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17 Jul 2007

Asian Boys Volume III: Happy Endings

Alfian Sa'at's latest (and last) gay play is a textured, thoughtful and thought-provoking piece that will reach out to the gay community and beyond.

Producer: W!ld Rice

Time: 11 - 29 July 2007, Tue-Fri, 8pm; Sat-Sun, 3pm and 8pm

Venue: Drama Centre @ National Library

The year is 1991. Johann Lee, then barely 20, just doing his national service, decides to pen a novel. The result: Peculiar Chris, a delightful little morsel that evokes - perhaps too closely for comfort - the trills of adolescence: first crushes, blossoming love, the ebb and swell of complex, nascent emotions. The catch: Peculiar Chris is a gay - not straight - coming-of-age novel. The eponymous protagonist, Chris, dates a woman from the confines of his closet but falls in love with a man.

Happy Endings: Asian Boys Vol 3 stars an ensemble of both new and familiar faces including Ben Seow (middle pic, centre), Koey Foo (bottom, left), Robin Goh (bottom, with book), Timothy Nga (next to Goh), Lim Kay Siu, Karen Tan, and Pierre Goh.
Fast forward just over a decade, and we are in 2003. Singapore's foremost playwright, Alfian Sa'at, inspired by Peculiar Chris, gets in touch with Lee, asking if he can use Lee's novel as material for his play. Lee agrees. The result: Asian Boys Volume III, the swan song in Sa'at's gay trilogy.

If Volume I dealt with the camp, the absurd, the theatrical, and Volume II its exact opposite, gritty vignettes portraying psychological realism, then Volume III deals with the interface between the two: what is theatre, and what is real life? What is fiction, and what is fact? And, more importantly, how can fiction affect fact, or vice versa?

Sa'at's play is cleft into two acts: the first, a transliteration of Peculiar Chris from page to stage. Lee's novel is deconstructed through Sa'at's subversive eye: as Joe Lee (convincingly rendered by a chiseled-cheeked Ben Xiao) writes his novel, he is confronted by his muse (a square-jawed Robin Goh) and his characters. Add to this a silent chorus and you're pretty much in Brechtian territory - characters break out of their roles demanding to know their eventual fates, the Fourth Wall is completely reversed - ironically highlighting the theatrics behind which the closeted gay man hides. The boundaries of fictional representation are probed, in particular, portrayals of gay relationships: "Why does every gay story have to in someone dying?" Chris's muse demands to know. Meta-theatre forces the play (and therefore the novel) onto itself; the nature of art itself is questioned: "The plot is what happens, but when it happens to someone's life you call it destiny."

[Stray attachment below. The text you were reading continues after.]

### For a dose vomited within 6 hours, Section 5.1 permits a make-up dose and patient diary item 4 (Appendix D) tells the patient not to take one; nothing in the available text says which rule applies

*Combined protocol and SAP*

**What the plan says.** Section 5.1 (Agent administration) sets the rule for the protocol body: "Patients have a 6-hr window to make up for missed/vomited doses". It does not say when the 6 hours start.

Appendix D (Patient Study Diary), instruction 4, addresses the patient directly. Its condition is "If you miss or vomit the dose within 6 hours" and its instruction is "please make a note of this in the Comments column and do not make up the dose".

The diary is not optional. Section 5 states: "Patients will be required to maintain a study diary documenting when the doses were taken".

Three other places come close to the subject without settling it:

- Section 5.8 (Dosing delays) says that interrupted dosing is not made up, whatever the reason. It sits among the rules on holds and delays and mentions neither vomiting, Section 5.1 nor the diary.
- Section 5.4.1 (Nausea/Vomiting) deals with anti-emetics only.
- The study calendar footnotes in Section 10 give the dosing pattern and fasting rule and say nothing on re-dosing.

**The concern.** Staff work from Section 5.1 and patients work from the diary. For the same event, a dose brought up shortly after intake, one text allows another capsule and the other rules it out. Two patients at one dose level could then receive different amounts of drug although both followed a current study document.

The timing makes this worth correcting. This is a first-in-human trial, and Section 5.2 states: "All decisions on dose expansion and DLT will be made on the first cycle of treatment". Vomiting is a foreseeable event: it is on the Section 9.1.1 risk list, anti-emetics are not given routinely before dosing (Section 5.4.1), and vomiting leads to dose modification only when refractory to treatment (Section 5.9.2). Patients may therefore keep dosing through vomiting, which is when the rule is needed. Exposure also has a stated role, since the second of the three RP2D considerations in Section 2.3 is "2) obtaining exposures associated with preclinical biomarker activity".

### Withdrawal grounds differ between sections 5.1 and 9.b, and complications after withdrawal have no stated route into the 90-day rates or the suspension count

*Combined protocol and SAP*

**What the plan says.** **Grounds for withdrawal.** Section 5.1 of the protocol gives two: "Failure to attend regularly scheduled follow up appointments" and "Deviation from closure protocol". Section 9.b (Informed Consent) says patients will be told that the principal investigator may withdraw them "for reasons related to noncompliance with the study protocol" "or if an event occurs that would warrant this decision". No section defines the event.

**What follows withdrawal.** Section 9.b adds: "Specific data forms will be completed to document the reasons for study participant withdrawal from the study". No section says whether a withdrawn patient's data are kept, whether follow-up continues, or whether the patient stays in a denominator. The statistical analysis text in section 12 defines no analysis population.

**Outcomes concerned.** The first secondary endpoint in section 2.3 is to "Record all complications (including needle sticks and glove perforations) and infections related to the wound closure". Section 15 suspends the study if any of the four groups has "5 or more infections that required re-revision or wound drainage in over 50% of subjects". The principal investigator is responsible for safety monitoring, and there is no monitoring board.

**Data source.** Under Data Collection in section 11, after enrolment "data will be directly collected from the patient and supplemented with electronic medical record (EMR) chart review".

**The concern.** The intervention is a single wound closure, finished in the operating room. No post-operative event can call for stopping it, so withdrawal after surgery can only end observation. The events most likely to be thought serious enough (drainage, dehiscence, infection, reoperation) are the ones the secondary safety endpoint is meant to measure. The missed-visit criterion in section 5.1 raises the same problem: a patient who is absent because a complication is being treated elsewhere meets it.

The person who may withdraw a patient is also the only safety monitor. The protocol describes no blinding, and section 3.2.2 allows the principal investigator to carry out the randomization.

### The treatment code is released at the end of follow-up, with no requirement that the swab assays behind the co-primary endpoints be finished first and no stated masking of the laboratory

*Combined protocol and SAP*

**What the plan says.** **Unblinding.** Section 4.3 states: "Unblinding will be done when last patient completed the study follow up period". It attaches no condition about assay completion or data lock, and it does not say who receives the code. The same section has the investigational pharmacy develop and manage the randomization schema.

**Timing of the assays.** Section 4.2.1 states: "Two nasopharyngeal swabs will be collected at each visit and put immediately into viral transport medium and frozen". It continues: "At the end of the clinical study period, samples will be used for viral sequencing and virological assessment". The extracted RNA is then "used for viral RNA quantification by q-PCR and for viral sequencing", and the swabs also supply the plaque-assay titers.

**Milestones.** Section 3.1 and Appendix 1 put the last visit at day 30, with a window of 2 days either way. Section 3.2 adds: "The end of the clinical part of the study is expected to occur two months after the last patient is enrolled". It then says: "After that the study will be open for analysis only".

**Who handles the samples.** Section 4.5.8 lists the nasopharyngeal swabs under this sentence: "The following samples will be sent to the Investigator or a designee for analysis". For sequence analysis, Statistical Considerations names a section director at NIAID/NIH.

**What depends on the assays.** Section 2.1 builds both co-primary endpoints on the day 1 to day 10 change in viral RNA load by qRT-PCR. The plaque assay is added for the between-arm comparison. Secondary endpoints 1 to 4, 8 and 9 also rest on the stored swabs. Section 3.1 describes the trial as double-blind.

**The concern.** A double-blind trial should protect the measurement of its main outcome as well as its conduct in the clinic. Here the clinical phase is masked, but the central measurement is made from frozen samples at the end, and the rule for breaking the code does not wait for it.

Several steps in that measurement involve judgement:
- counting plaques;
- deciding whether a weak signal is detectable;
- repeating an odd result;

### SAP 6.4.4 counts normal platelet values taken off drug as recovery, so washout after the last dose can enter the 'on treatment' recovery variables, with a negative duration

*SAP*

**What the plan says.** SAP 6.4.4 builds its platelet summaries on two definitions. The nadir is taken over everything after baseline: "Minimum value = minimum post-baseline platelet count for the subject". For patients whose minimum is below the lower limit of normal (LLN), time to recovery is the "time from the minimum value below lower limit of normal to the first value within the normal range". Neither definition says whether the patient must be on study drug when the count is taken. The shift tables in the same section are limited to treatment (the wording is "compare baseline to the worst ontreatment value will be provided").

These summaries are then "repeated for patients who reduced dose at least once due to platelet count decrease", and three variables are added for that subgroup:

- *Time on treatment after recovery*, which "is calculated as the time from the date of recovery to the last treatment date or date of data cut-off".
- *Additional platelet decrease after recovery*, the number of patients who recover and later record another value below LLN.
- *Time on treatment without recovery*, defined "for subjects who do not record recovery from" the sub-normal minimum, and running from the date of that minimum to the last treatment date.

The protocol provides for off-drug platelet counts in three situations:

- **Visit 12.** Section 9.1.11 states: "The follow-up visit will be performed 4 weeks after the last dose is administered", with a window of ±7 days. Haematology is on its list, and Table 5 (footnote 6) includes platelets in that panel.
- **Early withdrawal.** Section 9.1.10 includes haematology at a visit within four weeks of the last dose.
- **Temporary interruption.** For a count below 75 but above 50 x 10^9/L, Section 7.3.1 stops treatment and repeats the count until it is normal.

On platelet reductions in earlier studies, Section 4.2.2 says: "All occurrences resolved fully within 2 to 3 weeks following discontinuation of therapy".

Sa'at expands on the plot (and the characters' destinies) in Act II. Without the fetters of staying true to the novel, his voice rings fierce and true through the voices of the characters. Fifteen years after the novel's end, Chris is an migr to London with second thoughts about renouncing his citizenship. His girlfriend, Syl, is a tough-as-nails gay activist. His teenage love, Ken, is an ex-gay speaker, a divorc with two kids. Sa'at's razor wit slices its way through the layers of Singaporean politics. Through a gay lens, prickly issues such as the integrated resorts are discussed: Syl complains that the pink dollar has "made way for casino chips." The government's stance is "gay consumers: yes; gay citizens: no."

Thankfully, the political never overshadows the personal in ABV3 - in fact, "the personal is the political". The play does not take on - as Homesick, Sa'a't's last English-language play did - a rough agitprop texture; instead, we never lose sight of the characters: their emotions, their petty motivations, their lives unfolding. Kudos especially to Koey Foo for his compelling portrayal of Nick, a self-loving gay man who trades his confidence for body dysmorphia in the name of unrequited love. Foo breathes poisonous irony into Nick's luxuriously morbid description of the orgy experience, throwing light onto the psyche of the allure of PNP (party and play: a term to mean individual or group sex while using drugs or alcohol). There is a psychological reality here that is palpable. The audience is not presented with caricatures. Even the ex-gay Ken is not demonised (though it would have been easy to do so), he is amply rounded out; just as his opponent, the gay activist Syl, is not made out to be a heroine, but shown to be, as all are, flesh-and-blood. E.M. Forster (whose gay novel Maurice is exchanged between the teenaged characters) would have been proud.

But flesh-and-blood is mortal, and ABV3 is a startling reminder that gay men have a past, and therefore, a future. The action of the play spans fifteen years, and the characters are three generations apart. Sa'at confronts the theme of age and growing old in a culture obsessed with youth and staying young.